Stevens was back to the frontier in The Oregon Trail (Universal, 1939), again playing a henchman named Breed in the service of James Blaine, and again opposing John Mack Brown. This time, Blaine was trying to stop settlers from breaking up his fur-trading empire in the Oregon Territory, and employed Stevens, co-action-heavy Jack C. Smith, and various outlaws and Indians to repeatedly attack a newly-arrived wagon train. Stevens’ character here fell somewhere in between his Buckskin Frank and his earlier Breed on the cowardice scale; more deferential around his boss than the former, he was tougher than the latter, while fully as sneaky as either of them.
Winners of the West (Universal, 1940), featured Stevens as yet another half-breed outlaw—named Snakeye this time. As in his three preceding Western outings, he commanded the henchman pack, served as liaison between the villains and the Indians, and made innumerable underhanded attempts to murder the hero (railroad builder Dick Foran). Towards the end of the serial, Snakeye fell out with his boss King Carter (Harry Woods), and made a narrow escape from Carter’s office (Stevens’ expression when he realized his expendability was priceless). He then tried to incite the Indians to massacre both Carter’s gang and the railroad crew. Despite some impressive prevarication on Stevens’ part, the Indians refused to go on the warpath, due to the nearby presence of a cavalry detachment; however, they broke the peace long enough to kill the unfortunate little troublemaker Snakeye.
Stevens would continue to work in Hollywood’s A and B films throughout the 1940s, but spent as much (or more) time working as a film actor in Mexico. He returned to the serial genre in 1942, taking his last major chapterplay role in Universal’s Overland Mail. He was cast as Puma, yet another half-breed, who partnered with outlaw Harry Cording in ram-rodding the forces of corrupt entrepreneur Noah Beery Sr.–who was trying to take over a profitable stage line. Overland Mail was the last and probably the best of Universal’s traditional Western serials, and allowed Stevens one more excellent opportunity to play his usual character—boasting of his fearlessness to his followers (“The Puma takes orders from no one!”), cringing in the presence of his boss, slyly duping an Indian chief into believing hero Lon Chaney Jr. killed his son, and indulging in other familiar behavior.
As the 1940s advanced, Stevens still worked in B-movies, but also started receiving some of the best A-film character parts he had been given since the silent era, possibly because of his brief but pivotal turn as the drunken Indian Charlie in John Ford’s 1946 film My Darling Clementine. He had noticeable sympathetic roles in–among others–Return of the Bad Men (RKO, 1948) and The Walking Hills (Columbia, 1949), and took one of the biggest villainous parts of his feature-film career in the 1950 MGM Western Ambush.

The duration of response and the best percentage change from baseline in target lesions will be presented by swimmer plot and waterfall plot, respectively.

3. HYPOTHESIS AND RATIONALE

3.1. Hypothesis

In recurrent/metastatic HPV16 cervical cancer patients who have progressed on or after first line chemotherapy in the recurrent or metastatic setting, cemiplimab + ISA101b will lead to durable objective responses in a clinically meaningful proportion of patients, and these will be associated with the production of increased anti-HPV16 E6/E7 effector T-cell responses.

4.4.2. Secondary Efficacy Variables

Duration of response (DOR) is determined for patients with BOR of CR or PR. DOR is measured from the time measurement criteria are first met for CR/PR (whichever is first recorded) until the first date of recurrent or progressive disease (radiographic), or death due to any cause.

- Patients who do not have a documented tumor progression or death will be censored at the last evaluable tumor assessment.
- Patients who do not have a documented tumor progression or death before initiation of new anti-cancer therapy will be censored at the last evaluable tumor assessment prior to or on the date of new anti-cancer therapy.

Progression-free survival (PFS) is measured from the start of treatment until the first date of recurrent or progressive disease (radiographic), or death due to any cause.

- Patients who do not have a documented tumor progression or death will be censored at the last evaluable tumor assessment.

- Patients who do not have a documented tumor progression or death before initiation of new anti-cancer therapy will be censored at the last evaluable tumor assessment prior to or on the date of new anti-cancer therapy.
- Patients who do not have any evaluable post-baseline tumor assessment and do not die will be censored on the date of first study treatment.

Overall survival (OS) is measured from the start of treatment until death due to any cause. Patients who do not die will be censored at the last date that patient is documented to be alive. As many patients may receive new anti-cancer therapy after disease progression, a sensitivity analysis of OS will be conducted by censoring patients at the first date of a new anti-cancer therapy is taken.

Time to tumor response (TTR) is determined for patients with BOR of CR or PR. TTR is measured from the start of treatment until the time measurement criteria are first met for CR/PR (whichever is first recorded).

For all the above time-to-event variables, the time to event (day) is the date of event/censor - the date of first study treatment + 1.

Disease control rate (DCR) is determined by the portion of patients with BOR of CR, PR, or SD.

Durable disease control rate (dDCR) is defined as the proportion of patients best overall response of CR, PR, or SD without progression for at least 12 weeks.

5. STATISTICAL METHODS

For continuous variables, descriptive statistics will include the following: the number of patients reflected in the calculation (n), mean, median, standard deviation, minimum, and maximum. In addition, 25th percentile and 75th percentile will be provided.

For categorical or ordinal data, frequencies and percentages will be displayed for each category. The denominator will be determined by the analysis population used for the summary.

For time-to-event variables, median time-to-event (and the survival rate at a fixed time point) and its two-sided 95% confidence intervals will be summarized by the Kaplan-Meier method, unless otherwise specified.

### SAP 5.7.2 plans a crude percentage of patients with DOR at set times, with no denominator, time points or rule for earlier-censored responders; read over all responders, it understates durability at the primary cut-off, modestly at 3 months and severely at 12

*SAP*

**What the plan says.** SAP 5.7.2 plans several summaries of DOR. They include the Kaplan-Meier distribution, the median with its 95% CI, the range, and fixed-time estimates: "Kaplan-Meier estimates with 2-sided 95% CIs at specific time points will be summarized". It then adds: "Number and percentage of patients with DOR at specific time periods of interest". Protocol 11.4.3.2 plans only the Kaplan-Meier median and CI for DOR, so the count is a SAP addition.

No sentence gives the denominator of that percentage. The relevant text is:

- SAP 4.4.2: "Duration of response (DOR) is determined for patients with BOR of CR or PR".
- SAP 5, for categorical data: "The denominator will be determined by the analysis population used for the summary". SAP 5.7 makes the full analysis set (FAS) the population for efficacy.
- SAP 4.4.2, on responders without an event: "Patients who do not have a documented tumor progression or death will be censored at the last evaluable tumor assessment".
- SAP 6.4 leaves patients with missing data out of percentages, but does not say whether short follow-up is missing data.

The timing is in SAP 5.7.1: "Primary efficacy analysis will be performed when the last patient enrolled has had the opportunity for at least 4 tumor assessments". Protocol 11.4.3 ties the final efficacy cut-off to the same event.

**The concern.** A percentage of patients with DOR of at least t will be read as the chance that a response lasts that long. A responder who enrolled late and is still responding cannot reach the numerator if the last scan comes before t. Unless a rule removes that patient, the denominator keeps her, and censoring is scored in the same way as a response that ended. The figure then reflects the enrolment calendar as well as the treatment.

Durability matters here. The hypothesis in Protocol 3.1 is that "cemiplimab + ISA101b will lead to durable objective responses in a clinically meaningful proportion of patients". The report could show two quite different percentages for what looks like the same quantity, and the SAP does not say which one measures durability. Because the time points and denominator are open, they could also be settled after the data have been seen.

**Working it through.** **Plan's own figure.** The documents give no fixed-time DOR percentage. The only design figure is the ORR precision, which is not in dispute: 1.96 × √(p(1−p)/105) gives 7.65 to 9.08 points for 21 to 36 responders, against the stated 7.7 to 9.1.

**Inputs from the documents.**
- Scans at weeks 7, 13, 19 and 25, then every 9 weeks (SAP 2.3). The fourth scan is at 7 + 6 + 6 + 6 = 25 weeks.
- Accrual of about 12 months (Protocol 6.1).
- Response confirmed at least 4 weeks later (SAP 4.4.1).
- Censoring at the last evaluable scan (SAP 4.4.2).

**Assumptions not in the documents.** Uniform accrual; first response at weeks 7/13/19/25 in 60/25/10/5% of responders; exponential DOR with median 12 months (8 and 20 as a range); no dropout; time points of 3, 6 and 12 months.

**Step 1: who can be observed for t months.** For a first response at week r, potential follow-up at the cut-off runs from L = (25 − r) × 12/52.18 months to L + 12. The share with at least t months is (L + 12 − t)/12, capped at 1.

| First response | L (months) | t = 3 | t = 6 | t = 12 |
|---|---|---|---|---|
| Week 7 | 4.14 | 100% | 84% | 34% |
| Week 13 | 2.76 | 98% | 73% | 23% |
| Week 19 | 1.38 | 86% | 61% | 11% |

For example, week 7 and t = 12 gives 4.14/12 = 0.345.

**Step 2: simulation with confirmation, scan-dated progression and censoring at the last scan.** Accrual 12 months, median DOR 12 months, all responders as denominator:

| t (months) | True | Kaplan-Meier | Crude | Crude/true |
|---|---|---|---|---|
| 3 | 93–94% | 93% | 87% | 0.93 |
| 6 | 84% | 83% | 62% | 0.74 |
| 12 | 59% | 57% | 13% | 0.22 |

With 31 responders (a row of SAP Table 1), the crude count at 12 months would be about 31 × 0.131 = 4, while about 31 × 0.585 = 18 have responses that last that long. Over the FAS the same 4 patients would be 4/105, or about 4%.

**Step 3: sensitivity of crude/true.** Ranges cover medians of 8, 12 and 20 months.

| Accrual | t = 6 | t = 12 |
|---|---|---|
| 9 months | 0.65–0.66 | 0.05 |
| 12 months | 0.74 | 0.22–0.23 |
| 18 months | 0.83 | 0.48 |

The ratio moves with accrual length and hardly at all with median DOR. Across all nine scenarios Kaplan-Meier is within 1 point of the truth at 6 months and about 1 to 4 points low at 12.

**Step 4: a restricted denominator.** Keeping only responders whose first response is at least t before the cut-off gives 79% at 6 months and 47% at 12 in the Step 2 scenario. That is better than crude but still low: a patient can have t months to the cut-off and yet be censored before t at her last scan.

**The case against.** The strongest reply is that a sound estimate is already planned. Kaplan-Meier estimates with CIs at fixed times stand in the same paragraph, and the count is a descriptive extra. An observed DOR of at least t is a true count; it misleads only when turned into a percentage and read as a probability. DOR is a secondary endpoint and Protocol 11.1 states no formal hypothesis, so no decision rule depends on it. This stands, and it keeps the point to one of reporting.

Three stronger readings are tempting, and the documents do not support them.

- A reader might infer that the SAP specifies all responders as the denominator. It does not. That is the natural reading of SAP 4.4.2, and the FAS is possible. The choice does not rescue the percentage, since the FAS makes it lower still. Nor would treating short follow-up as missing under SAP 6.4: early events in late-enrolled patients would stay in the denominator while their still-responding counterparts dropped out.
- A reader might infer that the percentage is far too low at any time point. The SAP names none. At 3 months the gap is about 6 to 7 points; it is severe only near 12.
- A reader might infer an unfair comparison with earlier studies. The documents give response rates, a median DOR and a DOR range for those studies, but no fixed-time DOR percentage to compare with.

The 1950s found the aging Stevens switching almost entirely to non-villainous roles, usually as Mexican peasants or elderly Indian chiefs; he followed the same route in most of his appearances on the TV shows of the decade (Range Rider, Adventures of Kit Carson, and many others). Two of his most notable fifties reversions to his earlier form came in his last two serials, Gunfighters of the Northwest (Columbia, 1953) and Man with the Steel Whip (Republic, 1954). In the first, he figured noticeably in the earlier chapters as an untrustworthy half-breed named Cariboo, who stirred up the Blackfoot Indians on the orders of an outlaw group called the White Horse Rebels and on his own account; though advanced in years, Stevens still displayed plenty of his characteristic craftiness, and it was a disappointment when his character dropped out of sight after Chapter Six.
Man with the Steel Whip gave Stevens a brief but appropriate chapterplay swan song; he made a one-chapter cameo as Blackjack Sam, yet another half-breed who had helped to organize some renegade Indians for attacks that the villains were blaming on a peaceful tribe. Hero Richard Simmons took Stevens prisoner off-camera and brought him into the saloon to confess his friends’ trickery in front of the townspeople; Stevens cleared the good Indians, but was then plugged by fellow renegade Lane Bradford before he could name his leader.
In the second half of the 1950s, Stevens became almost exclusively a television actor, appearing on Zorro, Maverick, Rawhide, Bronco, and many other Western shows, usually as sympathetic or comic characters. His final film appearance, however, came in the big-screen feature The Outsider, where he played the father of Pima Indian World War 2 hero Ira Hayes (Tony Curtis). Around the time of Outsider’s release in 1961, Charles Stevens retired from acting, passing away three years later in Los Angeles.
Charles Stevens won some good roles in features towards the end of his screen career, but it was his serial appearances that gave him his meatiest sound-era roles. Like Jack Ingram in the Columbia serials of 1945-1954, Stevens in the Universal serials of 1937-1942 essentially played the same character each time; however, he played that character so well that it was always a pleasure to see him go through his paces—throwing knives at heroes, stirring up the Indians, double-crossing his leaders, and generally making himself a nuisance to everyone on screen, while simultaneously delighting the audience.
Acknowledgements: My thanks to the pages on Stevens at the Old Corral and Western Clippings for biographical information; my thanks also to commenter “Mike” (see below) for helping to clarify some of the facts of Stevens’ ancestry.